Santa Maria is a different kettle of tortillas altogether. All the kids there are beginners, and therefore carry no real expectations of what an English class is about. As a result they are more open, and in particular with the younger afternoon kids, eager and sponge-like. And sitting in on the class today was the oldest kid of all, the local school coordinator Santiago, in whose house we eat at lunchtimes. What a guy – on Friday, playing football with the kids, wee Gustavo tripped him up, he cracked his chin on the concrete and bit through half his tongue … yeah, I winced when I heard that as well. The local doc sewed it back together and Santiago is bearing up bravely, although he isn’t too keen on having to survive on a diet of soup for the next month.

Actually it’s been a week of calamities, thankfully none of which have involved me. A new volunteer, Amy, fell out of bed on her first night in Antigua and broke her nose… Leigh, a volunteer teacher from South Carolina 3 inches taller than me, split his head open twice on two separate doorframes in Itzapa … and to top it all, my boss Dom suffered a rather amusing case of whiplash. As he was peeing on the lemon tree in his garden, a practice he swears by – for the good of the tree presumably – and indulges at 5:30 every morning, the Monday edition of the newspaper, heavy with magazine supplements, came flying over the wall and whacked him on the back of the head. The offending paperboy was long gone by the time he regained consciousness, but the pain has sadly lingered …

On a cheerier note, at the end of the week we managed to present our students each with a ring binder to keep their English notes in. In Santa Maria on Thursday morning, I explained carefully in Spanish that these folders were theirs to take home and bring to class each day, and that they should take good care of them. I reiterated this at the end of the lesson, but the students were looking at me and each other with confused expressions. Estos son regalos?? (These are presents?) Si, si! Para ustedes! I replied. They couldn’t believe it, and neither could I. I have never seen kids so grateful for so little.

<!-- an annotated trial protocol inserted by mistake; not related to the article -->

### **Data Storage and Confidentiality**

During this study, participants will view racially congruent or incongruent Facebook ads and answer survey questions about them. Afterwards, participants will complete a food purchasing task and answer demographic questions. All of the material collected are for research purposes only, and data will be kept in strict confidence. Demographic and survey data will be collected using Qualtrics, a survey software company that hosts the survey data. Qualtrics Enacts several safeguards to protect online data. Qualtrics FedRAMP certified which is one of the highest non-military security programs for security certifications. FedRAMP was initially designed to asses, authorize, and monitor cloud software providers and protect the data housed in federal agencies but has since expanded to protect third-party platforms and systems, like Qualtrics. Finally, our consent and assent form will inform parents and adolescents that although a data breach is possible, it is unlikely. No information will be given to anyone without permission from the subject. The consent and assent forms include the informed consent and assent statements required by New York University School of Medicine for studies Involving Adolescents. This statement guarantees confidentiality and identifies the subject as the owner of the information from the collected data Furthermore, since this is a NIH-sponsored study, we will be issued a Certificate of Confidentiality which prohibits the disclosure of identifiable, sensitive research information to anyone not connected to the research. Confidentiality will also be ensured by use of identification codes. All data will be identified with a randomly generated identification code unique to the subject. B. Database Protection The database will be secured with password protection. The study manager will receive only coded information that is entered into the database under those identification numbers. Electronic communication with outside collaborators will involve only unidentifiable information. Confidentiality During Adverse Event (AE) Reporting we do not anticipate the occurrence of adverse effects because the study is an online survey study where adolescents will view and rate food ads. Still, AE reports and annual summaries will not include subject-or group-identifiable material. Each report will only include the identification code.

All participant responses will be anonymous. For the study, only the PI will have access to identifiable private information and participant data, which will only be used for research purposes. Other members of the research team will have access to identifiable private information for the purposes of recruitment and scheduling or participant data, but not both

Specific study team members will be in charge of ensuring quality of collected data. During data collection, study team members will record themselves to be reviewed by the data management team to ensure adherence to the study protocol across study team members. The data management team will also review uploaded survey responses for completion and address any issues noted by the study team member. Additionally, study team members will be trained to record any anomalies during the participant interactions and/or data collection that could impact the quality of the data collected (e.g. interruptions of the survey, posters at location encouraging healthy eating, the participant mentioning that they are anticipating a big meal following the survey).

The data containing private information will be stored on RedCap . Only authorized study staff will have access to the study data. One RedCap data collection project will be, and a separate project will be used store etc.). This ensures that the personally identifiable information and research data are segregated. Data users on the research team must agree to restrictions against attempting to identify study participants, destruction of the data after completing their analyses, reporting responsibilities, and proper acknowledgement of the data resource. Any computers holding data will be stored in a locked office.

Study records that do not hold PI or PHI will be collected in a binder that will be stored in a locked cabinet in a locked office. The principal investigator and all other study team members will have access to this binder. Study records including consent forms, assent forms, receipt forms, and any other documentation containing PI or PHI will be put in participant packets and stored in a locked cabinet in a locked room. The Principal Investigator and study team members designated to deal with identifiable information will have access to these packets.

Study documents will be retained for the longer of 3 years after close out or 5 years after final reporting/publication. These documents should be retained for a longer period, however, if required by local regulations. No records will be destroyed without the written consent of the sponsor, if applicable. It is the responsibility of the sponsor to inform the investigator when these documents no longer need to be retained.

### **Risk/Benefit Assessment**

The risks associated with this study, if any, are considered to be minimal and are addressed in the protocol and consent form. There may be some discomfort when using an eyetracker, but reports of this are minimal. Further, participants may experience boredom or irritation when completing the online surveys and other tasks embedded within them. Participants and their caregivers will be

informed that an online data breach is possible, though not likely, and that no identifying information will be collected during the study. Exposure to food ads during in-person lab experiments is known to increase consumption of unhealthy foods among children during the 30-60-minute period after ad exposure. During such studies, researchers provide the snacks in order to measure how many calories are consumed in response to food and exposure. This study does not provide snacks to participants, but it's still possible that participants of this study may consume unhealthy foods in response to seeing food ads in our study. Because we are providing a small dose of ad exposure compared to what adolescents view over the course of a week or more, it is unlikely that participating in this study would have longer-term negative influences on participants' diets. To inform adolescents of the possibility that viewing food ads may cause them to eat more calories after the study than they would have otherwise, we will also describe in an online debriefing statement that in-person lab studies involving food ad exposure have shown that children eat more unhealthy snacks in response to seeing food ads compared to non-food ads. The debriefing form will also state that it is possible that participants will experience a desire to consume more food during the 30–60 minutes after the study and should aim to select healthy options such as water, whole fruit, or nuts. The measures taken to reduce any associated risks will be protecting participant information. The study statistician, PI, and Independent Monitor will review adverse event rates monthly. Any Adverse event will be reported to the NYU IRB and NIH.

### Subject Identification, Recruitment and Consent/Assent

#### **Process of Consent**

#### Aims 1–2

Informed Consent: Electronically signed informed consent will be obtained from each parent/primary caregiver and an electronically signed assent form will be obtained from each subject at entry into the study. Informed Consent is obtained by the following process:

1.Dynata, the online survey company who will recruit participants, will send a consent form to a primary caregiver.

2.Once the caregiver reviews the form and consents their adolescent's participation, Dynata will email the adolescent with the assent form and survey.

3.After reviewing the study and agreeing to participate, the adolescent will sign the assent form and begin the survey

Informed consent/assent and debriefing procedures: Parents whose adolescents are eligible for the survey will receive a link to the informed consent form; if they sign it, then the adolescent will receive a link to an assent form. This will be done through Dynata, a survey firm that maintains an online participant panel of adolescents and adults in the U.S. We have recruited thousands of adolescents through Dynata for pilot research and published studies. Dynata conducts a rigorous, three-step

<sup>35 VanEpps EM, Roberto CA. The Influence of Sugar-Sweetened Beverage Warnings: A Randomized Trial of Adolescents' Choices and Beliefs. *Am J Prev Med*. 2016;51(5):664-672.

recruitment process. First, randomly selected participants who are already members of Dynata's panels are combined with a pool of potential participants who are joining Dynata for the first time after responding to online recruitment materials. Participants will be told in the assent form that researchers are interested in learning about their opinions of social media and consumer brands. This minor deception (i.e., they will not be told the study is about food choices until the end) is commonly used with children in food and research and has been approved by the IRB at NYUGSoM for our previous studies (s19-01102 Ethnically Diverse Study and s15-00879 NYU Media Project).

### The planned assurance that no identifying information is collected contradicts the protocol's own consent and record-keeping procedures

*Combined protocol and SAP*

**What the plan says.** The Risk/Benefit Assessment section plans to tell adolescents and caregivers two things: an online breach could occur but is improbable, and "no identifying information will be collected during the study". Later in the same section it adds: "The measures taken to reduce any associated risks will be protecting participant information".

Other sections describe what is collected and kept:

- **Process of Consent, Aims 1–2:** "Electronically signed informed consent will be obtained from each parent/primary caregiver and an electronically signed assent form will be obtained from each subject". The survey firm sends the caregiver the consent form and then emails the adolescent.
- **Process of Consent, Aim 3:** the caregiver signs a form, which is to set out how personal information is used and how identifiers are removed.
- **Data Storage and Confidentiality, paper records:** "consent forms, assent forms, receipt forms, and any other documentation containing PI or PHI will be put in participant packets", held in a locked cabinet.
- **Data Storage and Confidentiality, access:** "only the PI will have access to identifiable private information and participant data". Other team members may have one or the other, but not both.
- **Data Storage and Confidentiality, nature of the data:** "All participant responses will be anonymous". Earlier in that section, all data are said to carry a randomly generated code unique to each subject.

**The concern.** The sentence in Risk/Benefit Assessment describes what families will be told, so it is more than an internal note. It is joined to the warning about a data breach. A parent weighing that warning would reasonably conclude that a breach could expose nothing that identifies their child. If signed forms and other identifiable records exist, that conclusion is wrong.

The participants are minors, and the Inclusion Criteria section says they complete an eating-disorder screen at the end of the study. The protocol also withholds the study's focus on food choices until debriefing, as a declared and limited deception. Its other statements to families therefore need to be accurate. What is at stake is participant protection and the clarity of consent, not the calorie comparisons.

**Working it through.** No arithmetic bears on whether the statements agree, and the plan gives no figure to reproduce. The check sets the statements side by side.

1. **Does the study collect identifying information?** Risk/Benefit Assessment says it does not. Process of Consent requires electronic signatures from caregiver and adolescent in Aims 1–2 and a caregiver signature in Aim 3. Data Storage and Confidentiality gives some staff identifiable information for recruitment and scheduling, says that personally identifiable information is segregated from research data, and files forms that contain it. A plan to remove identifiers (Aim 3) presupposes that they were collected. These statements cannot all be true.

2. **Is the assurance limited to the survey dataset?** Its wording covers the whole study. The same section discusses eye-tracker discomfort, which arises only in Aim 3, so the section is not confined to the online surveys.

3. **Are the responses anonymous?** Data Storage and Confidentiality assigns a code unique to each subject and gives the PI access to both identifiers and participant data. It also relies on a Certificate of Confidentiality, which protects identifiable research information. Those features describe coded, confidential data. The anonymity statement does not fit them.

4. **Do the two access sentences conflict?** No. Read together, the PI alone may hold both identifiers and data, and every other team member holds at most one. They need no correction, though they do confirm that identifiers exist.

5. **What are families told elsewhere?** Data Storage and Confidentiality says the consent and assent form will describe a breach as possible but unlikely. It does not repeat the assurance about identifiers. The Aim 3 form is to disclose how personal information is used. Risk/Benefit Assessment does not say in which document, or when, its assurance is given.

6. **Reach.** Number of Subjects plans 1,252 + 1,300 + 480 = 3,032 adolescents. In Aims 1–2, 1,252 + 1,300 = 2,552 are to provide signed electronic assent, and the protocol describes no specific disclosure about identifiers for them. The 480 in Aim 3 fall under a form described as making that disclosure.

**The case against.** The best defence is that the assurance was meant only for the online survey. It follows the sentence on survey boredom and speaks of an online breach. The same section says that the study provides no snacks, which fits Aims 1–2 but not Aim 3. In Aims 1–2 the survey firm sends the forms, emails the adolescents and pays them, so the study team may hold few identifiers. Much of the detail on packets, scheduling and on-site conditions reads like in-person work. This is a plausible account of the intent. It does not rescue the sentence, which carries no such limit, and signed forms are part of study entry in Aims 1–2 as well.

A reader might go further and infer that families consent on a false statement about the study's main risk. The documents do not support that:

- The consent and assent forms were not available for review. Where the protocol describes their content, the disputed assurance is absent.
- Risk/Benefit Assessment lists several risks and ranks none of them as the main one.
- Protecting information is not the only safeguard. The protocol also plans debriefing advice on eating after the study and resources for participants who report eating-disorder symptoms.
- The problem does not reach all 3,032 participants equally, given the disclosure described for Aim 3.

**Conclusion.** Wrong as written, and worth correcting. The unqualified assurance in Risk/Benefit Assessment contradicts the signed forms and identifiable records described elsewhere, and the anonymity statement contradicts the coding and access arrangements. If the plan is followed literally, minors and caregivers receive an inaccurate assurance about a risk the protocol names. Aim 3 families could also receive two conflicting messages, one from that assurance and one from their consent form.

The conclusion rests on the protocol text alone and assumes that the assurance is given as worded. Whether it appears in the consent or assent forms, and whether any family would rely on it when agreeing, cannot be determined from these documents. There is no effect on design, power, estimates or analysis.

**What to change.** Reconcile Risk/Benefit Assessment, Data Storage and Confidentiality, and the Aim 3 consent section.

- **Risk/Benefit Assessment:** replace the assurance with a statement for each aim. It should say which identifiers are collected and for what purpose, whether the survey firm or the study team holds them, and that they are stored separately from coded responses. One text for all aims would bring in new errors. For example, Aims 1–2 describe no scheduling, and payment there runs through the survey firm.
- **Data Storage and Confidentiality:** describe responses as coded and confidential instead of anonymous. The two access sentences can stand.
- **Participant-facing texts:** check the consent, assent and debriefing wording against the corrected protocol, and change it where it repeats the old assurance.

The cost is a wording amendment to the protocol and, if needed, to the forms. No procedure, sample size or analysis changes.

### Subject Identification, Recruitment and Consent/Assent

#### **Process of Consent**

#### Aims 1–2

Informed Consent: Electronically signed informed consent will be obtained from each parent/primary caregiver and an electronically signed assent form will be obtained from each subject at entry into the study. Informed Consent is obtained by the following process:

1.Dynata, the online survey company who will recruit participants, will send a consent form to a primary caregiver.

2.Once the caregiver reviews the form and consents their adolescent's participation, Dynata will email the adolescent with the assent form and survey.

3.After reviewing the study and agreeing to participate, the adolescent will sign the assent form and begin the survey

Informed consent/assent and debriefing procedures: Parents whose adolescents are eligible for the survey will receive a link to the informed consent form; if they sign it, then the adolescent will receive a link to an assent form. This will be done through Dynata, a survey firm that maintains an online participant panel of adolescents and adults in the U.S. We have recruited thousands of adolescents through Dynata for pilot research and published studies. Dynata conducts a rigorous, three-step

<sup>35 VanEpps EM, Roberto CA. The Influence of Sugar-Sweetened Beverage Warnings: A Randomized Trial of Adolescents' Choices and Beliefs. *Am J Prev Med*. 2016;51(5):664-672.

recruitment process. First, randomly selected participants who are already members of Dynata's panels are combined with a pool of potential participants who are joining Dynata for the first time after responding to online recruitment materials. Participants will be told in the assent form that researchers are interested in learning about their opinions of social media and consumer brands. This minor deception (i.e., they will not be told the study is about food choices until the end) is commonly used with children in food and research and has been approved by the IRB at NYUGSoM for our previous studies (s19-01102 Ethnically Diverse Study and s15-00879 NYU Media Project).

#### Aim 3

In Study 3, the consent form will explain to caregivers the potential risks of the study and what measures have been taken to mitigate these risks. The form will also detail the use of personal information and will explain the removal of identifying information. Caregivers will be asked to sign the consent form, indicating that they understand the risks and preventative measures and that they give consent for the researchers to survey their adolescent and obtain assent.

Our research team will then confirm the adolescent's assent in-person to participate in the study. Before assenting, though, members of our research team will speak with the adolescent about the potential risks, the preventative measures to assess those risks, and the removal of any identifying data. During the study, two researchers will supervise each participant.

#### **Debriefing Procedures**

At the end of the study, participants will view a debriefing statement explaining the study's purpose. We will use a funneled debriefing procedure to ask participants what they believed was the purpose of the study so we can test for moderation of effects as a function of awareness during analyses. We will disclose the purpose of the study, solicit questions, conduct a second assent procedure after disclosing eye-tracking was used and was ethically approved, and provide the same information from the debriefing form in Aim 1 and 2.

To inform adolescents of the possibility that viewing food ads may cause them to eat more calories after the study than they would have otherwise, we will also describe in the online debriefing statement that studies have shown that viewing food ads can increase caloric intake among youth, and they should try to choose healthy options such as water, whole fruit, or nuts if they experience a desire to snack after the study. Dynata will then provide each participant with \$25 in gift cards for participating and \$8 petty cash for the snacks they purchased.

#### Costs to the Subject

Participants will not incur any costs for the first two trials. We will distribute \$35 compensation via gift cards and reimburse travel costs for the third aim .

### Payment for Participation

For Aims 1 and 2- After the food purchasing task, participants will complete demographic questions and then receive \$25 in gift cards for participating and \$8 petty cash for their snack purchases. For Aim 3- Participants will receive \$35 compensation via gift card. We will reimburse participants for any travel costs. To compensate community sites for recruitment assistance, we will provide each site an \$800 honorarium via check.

grey over antigua the clouds piled up …

Finally – my first post from Guatemala! I’ve been here for only two days now but already the work has started in earnest. After 15 hours of flying, a night in a hotel directly under the Heathrow flightpath, and two hours sitting aimlessly on an unmoving plane at Madrid airport, I finally arrived in Guatemala City on Monday evening. From there a 45 minute taxi ride brought me to the GVI house in Antigua, where I met my five new flatmates, dumped my suitcases in the room, and for the first time wondered what kind of crazy thinking had brought me here…

But so far there hasn’t been too much time for reflection! First thing on Tuesday morning, Dom (the Latin America project manager) drove me up to the first school project I’ll be working on, in a village called Santa Maria, half-way up Volcán Agua. Meeting the children I’ll be working with was a great experience – first they all hugged me (a traditional Mayan form of greeting), and then they got so excited about learning English that I decided to give them their first lesson there and then! After half an hour of ‘My name is …’ and ‘How are you…?’, I had a queue of little girls desperate to know the English words for el mundo (the world), el sol (the sun), las estrellas (the stars) and la luna (you work it out!) – and about a thousand other words. They’ll have forgotten them all by the next time I see them, but the fact they are so enthusiastic is really encouraging for me.

Then today I returned to Itzapa, the town I worked in at Christmas. It was good to see some familiar faces, as well as to see the school in action – six levels of classes, over two hundred kids and a clutch of volunteers all working hard to give them a good grounding in Spanish literacy and numeracy. The older kids, who I’ll be working with mostly, were working hard on their English grammar – which is all they seem to have been taught for the past 6 months. They didn’t seem to care how boring this was – I wonder how they’ll react when I start the classes in my way? Could be interesting! Especially so since the afternoon class comprises 28 students crammed in to a small room, some with bums too big for the tiny primary school chairs they had to sit on. But from next week I’ll be able to split the class into smaller groups and they can start learning properly.